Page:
This article needs additional citations for verification. (December 2019) (Learn how and when to remove this template message)
Map of New York with I-684 highlighted in red
|Auxiliary route of I-84 in New York|
|Maintained by NYSDOT|
|Length||28.51 mi (45.88 km)|
|Existed||January 1, 1970–present|
|History||First segment opened in October 1968, completed in December 1974|
|South end||Hutchinson River Parkway / I-287 on the Harrison–White Plains line|
|North end||NY 22 in Southeast|
|Counties||Westchester, Fairfield (CT), Putnam|
Interstate 684 (I-684) is a 28.51-mile-long (45.88 km) north–south Interstate Highway in the state of New York and a short portion in Connecticut in the United States. The highway connects I-84 with I-287 and the Hutchinson River Parkway, primarily serving commuter traffic to and from the northern suburbs of the New York metropolitan area. Most of the route is in northern Westchester County. The route of the highway was originally designated as part of I-87 from 1968 to 1970. The first section of the roadway opened to traffic in October 1968, and the final segment was completed in December 1974.
Cross-Westchester Expressway to Saw Mill River Parkway
Northward, I-684 begins as two separate spur routes. The primary spur, which is officially designated I-684, begins at the White Plains–Harrison line at exit 9A of the Cross-Westchester Expressway (I-287) in Westchester County, New York. The other, offiically designated as New York State Route 984J (NY 984J) but signed as I-684 in the northbound direction, begins in Harrison north of exit 26 on the Hutchinson River Parkway. NY 984J has one independent exit with Manhattanville Road, which serves Manhattanville College, before joining the spur to I-287. The spurs, I-287 and the Hutch surround an office park. From the junction of the two spurs, the Interstate Highway takes a straight course to the north-northwest through a wooded corridor with a golf course on the west and residences on the east. After the Barnes Lane overpass a mile and a half (2 km) north of the spurs, it veers to the north-northeast for a half-mile (1 km) before turning to the north alongside Rye Lake, part of Kensico Reservoir, one of many that provide water to New York City. It remains in an increasingly narrow strip of woods between the lake and Westchester County Airport into its first exit, Airport Road, 4.4 miles (7.1 km) from its southern terminus. NY 120 parallels the highway to the east.
Just north of that exit, NY 120 crosses over the road. Immediately after this exit, I-684 crosses the Connecticut state line. Signage indicates this, but it retains its New York reference markers as it curves more to the northeast for the next 1.4-mile (2.3 km) through wooded and swampy country in the western corner of Greenwich. There is no exit in Connecticut. A mile after it re-enters New York, in the town of North Castle, it reaches its next exit, where NY 22 serves that community and the nearby hamlet of Armonk. The short section of I-684 in Connecticut is owned by the Connecticut Department of Transportation, but maintenance and repairs to the stretch are performed by the New York State Department of Transportation, with the cost of maintenance being reimbursed to New York by Connecticut.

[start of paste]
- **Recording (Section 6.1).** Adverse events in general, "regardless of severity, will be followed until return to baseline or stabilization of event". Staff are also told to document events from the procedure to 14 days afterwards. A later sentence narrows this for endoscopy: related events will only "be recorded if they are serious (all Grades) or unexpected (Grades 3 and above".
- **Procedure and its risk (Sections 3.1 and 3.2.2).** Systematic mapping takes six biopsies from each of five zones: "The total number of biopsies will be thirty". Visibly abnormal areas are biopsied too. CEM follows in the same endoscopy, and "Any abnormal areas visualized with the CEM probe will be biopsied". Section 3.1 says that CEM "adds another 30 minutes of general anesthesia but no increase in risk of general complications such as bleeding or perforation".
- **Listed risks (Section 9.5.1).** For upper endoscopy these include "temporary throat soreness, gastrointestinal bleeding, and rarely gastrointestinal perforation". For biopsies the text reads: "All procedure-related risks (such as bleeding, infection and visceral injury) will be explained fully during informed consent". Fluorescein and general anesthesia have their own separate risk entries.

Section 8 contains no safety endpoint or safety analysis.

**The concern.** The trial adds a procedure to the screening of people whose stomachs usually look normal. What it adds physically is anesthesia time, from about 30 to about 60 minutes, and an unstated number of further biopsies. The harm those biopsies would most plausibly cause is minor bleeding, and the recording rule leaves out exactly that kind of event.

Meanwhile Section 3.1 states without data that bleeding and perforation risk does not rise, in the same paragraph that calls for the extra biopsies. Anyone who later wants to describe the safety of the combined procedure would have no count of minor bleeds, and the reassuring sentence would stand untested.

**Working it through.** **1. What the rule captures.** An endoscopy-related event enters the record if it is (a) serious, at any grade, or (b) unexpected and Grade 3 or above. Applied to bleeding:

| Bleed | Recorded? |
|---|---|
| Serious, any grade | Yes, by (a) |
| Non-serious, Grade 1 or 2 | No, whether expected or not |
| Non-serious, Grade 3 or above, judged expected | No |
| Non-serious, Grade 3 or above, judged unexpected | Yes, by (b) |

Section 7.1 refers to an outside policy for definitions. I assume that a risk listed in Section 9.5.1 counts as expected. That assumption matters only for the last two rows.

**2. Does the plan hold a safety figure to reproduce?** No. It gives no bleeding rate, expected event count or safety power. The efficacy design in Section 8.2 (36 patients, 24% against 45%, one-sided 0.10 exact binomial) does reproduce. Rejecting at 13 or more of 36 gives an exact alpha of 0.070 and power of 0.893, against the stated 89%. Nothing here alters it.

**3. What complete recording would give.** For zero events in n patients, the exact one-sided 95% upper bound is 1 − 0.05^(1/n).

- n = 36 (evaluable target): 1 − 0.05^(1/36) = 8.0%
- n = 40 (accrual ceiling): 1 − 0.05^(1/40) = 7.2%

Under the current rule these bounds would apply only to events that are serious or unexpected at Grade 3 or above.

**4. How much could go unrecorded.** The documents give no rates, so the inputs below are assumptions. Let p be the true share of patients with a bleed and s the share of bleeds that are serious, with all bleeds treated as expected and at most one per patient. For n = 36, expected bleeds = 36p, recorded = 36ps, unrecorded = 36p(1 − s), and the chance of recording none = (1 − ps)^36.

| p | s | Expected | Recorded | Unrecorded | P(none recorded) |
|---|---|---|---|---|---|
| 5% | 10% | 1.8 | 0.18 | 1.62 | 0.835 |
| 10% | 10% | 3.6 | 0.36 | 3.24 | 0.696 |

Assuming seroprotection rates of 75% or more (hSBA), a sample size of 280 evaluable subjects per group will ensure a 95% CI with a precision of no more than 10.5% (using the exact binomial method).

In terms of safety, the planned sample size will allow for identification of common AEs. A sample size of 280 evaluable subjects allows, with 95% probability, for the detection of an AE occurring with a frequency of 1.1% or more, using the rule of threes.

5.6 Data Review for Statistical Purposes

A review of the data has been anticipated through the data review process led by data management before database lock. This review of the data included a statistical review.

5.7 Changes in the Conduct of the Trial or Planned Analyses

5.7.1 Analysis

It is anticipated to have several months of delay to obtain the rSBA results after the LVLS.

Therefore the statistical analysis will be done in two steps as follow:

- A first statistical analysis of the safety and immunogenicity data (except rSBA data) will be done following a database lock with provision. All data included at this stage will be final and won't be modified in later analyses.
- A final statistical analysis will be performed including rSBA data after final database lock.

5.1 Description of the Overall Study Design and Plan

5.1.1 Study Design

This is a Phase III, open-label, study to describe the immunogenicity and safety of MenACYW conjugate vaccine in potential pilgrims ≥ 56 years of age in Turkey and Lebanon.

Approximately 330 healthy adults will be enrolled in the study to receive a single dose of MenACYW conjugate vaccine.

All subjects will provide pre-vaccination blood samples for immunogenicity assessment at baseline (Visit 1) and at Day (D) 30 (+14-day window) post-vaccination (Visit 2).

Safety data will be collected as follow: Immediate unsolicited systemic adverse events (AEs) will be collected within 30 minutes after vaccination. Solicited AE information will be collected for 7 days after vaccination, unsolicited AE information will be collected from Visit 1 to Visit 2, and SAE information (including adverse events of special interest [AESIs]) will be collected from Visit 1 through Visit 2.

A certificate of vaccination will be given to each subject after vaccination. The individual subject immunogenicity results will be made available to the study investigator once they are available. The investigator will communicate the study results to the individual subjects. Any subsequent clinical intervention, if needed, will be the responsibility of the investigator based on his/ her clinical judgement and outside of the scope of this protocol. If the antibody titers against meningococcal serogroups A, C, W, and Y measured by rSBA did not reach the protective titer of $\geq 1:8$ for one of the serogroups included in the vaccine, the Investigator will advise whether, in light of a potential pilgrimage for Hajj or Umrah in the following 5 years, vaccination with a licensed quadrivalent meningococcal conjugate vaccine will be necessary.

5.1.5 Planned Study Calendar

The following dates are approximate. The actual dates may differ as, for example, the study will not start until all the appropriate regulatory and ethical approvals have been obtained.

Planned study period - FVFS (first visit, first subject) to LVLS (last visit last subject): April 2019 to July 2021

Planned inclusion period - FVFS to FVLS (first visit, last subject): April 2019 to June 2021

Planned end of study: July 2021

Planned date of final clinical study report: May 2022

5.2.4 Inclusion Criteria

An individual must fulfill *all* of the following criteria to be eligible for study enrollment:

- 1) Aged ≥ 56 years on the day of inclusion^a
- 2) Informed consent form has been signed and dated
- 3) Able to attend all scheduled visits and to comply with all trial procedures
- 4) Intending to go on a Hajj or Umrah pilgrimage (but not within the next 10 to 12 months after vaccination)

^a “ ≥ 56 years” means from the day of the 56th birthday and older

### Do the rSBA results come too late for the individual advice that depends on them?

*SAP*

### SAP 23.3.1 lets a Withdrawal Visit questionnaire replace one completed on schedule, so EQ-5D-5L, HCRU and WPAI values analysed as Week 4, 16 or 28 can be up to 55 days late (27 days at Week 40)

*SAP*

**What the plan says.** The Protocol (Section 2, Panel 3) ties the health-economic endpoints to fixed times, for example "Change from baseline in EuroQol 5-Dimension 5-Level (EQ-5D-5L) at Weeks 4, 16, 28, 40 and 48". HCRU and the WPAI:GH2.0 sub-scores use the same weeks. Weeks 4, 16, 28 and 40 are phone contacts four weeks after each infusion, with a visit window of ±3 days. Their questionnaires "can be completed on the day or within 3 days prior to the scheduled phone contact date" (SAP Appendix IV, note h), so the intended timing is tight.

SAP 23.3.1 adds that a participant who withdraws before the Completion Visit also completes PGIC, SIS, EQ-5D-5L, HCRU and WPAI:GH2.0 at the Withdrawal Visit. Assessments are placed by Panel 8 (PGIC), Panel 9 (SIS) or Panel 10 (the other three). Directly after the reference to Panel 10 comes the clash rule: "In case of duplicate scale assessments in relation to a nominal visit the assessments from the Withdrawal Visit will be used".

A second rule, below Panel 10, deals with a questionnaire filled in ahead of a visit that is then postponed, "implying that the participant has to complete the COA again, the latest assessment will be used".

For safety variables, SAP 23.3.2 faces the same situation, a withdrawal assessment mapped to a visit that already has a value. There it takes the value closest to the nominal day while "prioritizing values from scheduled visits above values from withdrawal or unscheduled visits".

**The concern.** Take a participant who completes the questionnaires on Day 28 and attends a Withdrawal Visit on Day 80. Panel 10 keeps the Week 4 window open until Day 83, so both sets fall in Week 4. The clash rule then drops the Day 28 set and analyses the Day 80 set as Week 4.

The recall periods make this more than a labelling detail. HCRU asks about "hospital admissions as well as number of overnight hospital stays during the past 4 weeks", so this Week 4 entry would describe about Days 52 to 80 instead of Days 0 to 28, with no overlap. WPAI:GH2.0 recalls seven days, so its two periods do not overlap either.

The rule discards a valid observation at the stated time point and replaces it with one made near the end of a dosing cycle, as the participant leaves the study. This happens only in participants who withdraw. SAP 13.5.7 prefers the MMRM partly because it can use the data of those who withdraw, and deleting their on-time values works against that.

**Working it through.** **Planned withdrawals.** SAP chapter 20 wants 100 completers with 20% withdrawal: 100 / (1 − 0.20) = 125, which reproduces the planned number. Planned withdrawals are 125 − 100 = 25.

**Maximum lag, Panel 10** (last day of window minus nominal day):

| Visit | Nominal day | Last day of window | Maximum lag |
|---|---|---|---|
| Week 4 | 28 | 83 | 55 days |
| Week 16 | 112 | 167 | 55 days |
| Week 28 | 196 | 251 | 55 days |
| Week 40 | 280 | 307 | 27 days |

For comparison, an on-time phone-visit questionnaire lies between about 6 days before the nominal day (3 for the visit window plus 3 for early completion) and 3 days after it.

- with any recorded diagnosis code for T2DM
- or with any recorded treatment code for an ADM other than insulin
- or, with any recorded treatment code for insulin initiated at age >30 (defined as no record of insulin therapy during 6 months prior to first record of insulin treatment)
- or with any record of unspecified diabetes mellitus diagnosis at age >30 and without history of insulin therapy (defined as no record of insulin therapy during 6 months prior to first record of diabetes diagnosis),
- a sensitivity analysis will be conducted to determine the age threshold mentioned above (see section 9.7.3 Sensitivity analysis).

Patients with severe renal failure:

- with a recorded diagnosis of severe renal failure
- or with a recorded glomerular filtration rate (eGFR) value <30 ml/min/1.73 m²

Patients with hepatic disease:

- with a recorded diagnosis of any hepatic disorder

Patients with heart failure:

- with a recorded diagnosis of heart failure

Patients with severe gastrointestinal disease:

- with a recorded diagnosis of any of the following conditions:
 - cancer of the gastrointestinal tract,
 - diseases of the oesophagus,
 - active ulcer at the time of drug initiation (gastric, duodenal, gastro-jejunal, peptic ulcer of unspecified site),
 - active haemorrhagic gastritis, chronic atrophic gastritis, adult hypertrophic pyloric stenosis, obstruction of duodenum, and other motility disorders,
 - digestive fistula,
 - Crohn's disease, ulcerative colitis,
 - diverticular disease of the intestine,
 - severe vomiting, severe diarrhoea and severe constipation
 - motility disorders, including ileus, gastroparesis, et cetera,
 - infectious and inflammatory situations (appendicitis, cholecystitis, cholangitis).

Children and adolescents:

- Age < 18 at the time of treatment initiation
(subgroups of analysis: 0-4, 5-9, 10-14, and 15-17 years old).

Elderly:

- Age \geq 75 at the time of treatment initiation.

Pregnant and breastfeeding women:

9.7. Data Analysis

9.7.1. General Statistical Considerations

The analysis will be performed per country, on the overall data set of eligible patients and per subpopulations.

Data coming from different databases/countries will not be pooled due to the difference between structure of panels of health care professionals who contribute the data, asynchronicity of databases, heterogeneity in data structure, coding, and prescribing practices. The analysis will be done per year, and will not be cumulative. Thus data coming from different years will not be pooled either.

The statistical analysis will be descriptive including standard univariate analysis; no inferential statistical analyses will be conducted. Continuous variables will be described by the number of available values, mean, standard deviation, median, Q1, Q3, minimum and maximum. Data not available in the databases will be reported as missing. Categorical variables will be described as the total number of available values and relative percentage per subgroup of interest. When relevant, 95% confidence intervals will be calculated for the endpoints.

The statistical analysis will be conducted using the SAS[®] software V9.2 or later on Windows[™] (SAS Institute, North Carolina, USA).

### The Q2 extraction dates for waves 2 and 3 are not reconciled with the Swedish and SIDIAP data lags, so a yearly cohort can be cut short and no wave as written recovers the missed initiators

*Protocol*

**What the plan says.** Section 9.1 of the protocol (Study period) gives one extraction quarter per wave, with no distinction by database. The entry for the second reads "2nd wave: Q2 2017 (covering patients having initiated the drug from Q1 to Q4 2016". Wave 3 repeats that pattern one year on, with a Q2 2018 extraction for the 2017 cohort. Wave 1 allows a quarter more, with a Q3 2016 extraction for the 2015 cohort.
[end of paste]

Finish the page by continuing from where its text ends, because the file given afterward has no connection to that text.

Past that exit, it bends even more to the northeast, continuing past houses, parks and golf courses located amidst dense woodlands. At Byram Lake Reservoir, it returns to a northward heading for a mile (1.6 km), crossing into the town of Bedford. The highway then curves northeasterly and then to the northwest once the reservoir is past. The Arthur W. Butler Memorial Sanctuary, a private nature preserve, replaces it on the east of the highway. Just south of the exit for NY 172, I-684 bends northwest again.
Over the next two miles (3.2 km), the interstate curves gently back and forth, maintaining its generally northerly heading, as its median strip widens slightly. The surrounding lands start to include some more cleared lots, larger estates that were once small farms. At the northern end of this section a rest area serves southbound traffic. The highway passes Bedford Hills Correctional Facility, one of New York's two main women's prisons, a short distance to its west, and then bends northwest into the most extensive junction since its beginning: the northern terminus of the Saw Mill River Parkway.
Saw Mill River Parkway to Brewster
The Saw Mill merges from the southeast, its two roadways forming service roads flanking I-684 for the next mile as it passes a southern extension of Muscoot Reservoir just east of the village of Katonah. Entry from the interstate to the parkway (and NY 117, which has its northern terminus at the parkway just below the interstate) is from the southbound lanes only. A half-mile (1 km) north of the merger the frontage roads merge into the interstate at the exit for NY 35, serving Katonah and the hamlet of Cross River to the east. After that exit the electrified tracks of Metro-North Railroad's Harlem Line parallel the highway to the west. They cross into the town of Lewisboro. A mile north of that point, NY 22 parallels on the east. A northbound-only exit leads onto it, allowing access to NY 138, which crosses the interstate at the hamlet of Golden's Bridge. Its train station is prominently visible on the west side of the highway.